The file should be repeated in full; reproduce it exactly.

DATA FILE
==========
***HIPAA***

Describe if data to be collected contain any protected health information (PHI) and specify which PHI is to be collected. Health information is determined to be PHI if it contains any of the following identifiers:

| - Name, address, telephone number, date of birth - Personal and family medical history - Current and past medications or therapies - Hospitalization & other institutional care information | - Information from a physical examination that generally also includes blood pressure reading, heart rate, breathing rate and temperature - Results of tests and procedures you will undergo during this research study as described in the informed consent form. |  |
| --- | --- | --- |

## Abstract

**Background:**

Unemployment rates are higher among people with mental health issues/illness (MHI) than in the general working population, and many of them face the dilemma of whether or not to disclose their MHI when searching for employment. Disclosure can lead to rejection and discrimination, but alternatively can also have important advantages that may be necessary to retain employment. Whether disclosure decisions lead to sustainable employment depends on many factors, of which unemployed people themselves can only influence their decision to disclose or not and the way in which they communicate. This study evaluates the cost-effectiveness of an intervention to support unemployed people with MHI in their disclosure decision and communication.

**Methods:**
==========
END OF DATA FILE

***HIPAA***

Describe if data to be collected contain any protected health information (PHI) and specify which PHI is to be collected. Health information is determined to be PHI if it contains any of the following identifiers:

| - Name, address, telephone number, date of birth - Personal and family medical history - Current and past medications or therapies - Hospitalization & other institutional care information | - Information from a physical examination that generally also includes blood pressure reading, heart rate, breathing rate and temperature - Results of tests and procedures you will undergo during this research study as described in the informed consent form. |  |
| --- | --- | --- |

## Abstract

**Background:**

Unemployment rates are higher among people with mental health issues/illness (MHI) than in the general working population, and many of them face the dilemma of whether or not to disclose their MHI when searching for employment. Disclosure can lead to rejection and discrimination, but alternatively can also have important advantages that may be necessary to retain employment. Whether disclosure decisions lead to sustainable employment depends on many factors, of which unemployed people themselves can only influence their decision to disclose or not and the way in which they communicate. This study evaluates the cost-effectiveness of an intervention to support unemployed people with MHI in their disclosure decision and communication.

**Methods:**